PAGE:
Here is my first high poly full body sculpt. I wanted to challenge myself so I decided to create a tribal octopus warrior. This was also my 2nd attempt at sub-surface scattering (SSS) after gaining a bit more experience.

Both human and octopus anatomy was referenced and key features of both were integrated into a final concept. Unlike a real octopus, I wanted to create more of a biped with 8 limbs (arms, legs, and tentacles) so I went with a more human that creature design. The design was very simplistic which made the final sculpt both functional and believable.

After a design was decided, a basic base-mesh was then blocked in Maya. During this process, many of the techniques for blocking a character was utilized. Using minimal edge loops to outline the basic features, individual components were created and then attached (torso, hands, feet, and tentacles). After completing half of the character, the other half was then mirrored over to complete the basic body. To save time, since this character’s head was asymmetrical, I wanted to work as symmetrical as possible before breaking into asymmetry. Half of the head was first blocked in and mirrored over to set the basic base-mesh. Then specific areas were altered to finish off the features. Finally, the head was attached to finish off the base-mesh.

All of the geometry was then exported into UVLayout for UV flattening. For this project, I decided to take all the components and place them within a single 4k (4096) map.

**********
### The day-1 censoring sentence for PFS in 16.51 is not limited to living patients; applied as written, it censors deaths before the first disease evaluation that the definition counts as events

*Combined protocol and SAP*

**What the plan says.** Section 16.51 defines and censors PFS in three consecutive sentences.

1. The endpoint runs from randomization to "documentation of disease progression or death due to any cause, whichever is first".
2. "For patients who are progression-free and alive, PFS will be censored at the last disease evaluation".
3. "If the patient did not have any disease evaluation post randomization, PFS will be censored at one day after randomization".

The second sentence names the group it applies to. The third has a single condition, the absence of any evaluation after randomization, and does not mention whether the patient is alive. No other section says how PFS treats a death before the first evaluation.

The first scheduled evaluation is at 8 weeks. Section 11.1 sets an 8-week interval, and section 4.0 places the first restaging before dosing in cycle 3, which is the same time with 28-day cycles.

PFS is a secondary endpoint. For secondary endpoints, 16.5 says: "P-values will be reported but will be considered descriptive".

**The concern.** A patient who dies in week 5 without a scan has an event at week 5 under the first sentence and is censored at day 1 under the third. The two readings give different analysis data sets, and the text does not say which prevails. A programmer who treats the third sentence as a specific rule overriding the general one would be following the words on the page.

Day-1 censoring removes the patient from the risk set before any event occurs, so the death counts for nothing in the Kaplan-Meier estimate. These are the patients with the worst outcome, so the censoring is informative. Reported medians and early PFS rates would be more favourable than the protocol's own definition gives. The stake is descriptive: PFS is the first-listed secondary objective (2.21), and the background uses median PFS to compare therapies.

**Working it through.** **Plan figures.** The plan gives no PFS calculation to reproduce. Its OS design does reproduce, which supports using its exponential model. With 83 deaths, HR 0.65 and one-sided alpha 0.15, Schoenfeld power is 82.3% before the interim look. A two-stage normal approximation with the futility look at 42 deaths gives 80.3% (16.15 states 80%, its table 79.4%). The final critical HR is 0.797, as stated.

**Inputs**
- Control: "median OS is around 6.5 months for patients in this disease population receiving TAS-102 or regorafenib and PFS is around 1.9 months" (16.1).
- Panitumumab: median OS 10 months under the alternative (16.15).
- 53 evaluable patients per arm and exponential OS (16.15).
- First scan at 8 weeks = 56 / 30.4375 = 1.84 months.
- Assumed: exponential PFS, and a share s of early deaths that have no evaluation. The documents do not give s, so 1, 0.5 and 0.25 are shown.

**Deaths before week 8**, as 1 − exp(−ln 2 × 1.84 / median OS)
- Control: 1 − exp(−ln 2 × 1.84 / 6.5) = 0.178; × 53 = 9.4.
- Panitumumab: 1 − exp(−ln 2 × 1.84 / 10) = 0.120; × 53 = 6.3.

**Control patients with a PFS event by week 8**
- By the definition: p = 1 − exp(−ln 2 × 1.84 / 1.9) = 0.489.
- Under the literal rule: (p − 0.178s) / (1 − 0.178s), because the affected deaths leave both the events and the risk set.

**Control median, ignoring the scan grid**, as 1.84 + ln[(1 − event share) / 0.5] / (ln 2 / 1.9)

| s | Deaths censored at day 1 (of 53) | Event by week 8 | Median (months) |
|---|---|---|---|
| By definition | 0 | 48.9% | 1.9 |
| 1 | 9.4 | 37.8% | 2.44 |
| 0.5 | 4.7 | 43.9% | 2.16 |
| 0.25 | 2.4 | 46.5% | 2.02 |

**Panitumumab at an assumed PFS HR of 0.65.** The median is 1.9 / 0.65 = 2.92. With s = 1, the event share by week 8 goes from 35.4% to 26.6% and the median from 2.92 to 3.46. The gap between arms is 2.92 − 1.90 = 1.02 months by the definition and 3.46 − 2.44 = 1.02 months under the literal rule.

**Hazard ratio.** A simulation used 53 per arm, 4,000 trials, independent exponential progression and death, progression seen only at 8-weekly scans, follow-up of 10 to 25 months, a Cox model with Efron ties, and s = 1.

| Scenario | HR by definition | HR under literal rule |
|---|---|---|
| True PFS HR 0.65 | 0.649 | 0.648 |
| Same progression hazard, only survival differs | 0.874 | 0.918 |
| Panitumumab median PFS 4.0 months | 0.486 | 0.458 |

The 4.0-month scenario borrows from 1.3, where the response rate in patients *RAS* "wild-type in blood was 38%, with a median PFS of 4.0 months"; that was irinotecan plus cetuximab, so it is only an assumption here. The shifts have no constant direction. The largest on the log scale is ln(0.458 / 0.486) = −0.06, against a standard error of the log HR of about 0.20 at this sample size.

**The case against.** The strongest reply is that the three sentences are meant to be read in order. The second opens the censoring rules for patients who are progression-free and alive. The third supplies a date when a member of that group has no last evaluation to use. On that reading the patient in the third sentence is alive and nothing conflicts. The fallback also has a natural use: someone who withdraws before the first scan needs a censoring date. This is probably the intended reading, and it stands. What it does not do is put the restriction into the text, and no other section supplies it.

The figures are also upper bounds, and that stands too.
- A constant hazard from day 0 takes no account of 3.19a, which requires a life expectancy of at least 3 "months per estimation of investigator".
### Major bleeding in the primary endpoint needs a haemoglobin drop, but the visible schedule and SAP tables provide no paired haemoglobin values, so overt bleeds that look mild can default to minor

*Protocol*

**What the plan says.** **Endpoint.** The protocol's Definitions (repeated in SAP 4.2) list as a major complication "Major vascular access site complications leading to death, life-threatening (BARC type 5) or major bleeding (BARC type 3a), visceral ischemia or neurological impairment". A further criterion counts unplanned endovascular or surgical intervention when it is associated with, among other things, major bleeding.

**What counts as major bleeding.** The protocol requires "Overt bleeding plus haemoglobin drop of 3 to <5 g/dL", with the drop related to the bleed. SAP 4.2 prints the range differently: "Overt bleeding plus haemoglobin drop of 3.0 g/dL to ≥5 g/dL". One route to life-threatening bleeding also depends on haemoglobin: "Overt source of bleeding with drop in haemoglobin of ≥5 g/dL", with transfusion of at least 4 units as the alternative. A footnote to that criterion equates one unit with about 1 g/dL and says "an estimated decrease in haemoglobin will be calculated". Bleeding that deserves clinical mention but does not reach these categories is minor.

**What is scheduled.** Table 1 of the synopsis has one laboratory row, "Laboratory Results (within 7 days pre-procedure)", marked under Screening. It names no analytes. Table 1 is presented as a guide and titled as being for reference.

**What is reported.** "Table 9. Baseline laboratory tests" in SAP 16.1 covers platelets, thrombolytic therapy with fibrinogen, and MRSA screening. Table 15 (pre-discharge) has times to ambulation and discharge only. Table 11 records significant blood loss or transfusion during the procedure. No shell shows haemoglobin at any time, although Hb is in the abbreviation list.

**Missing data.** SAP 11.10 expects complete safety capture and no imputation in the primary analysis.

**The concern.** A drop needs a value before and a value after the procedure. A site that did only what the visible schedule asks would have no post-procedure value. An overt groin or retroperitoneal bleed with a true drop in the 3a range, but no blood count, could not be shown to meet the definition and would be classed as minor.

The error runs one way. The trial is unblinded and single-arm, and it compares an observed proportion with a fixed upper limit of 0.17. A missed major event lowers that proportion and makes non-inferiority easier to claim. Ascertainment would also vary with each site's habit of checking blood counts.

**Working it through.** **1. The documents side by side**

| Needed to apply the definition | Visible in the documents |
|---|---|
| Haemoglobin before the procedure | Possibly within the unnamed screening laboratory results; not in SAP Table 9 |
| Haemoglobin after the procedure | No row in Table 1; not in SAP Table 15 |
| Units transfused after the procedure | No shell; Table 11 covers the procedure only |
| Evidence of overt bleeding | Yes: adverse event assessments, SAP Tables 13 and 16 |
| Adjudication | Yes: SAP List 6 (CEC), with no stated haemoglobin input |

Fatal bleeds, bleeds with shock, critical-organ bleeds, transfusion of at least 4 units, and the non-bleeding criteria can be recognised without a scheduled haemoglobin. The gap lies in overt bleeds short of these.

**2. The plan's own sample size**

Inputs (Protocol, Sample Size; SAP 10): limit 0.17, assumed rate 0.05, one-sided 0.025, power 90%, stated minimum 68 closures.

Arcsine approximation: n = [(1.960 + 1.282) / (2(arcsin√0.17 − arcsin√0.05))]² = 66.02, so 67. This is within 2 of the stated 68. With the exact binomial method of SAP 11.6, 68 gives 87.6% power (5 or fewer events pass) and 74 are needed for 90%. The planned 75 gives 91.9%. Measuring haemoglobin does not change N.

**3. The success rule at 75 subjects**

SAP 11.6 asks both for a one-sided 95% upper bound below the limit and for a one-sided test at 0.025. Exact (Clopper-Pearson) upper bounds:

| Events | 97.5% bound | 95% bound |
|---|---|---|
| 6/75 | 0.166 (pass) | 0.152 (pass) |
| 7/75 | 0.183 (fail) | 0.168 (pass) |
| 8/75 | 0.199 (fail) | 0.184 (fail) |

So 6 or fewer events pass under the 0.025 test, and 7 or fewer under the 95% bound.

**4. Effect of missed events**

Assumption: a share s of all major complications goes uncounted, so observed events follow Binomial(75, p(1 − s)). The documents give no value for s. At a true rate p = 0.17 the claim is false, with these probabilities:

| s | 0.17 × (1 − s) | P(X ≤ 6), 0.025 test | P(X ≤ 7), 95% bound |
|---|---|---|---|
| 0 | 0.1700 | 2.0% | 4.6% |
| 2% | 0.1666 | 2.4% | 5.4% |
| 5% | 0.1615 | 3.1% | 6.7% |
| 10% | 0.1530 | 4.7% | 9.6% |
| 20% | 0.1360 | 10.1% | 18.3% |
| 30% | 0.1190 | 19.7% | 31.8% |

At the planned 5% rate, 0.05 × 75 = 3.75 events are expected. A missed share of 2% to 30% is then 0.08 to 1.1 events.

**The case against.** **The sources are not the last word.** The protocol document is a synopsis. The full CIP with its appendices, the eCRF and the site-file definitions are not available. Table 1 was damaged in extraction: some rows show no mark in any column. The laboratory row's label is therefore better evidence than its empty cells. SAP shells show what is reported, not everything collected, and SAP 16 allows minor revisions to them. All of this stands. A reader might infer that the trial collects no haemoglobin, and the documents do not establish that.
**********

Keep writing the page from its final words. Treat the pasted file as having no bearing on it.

The final base-mesh was then exported into ZBrush for sculpting and detailing. For this project, both standard and HD subdivisions were applied to add basic and tertiary details. Again to save time, everything was done symmetrically at first before breaking into asymmetry.  Now the tentacles proved to be the most time consuming area (more specifically the suction cups) and had to be sculpted individually without any mirroring. Finally the new base-mesh was exported back into Maya and displacement and normal maps were created.

At this point the character was still in ‘t-pose’ so a basic skeleton with a forward kinematic and inverse kinematic control rig (FK/IK). then everything was bound and weighted for proper deformations. A basic pose was then created to complete the sculpt.

Then it was onto texturing. The 4k map was first textured in Photoshop to establish a basic overall texture. Next it was into Mudbox for texture refinement and seam fixing. The final map was brought back into Photoshop to generate the additional maps for the SSS (diffuse, overall, epidermal, sub-dermal, etc.) along with a bump map. As for a gloss and incandescence map, those were painted and exported from Mudbox (the incandescence map was then modified in Photoshop to create the desired effect).

Once everything was completed, the other elements were created in Maya (turntable, clothing, spear, etc) and were textured either procedurally or in Photoshop using separate UV maps.

For lighting, a basic image based lighting (IBL) setup was created along with a directional light for a key and an area light for a rim.

Everything was then rendered out in layers and passes for post production in After Effects.

Check out the gallery for some final renders and texture map layouts. Also feel free to check out the interactive base-mesh model (with wireframe) along with a turntable animation of the final character below. For ‘SketchFab’ controls, click on ’3D Viewer Help’ (the ‘?’ icon).

Software Utilized: Autodesk Maya, Pixologic ZBrush, Adobe Photoshop, Autodesk Mudbox, Adobe After Effects, Headus UVLayout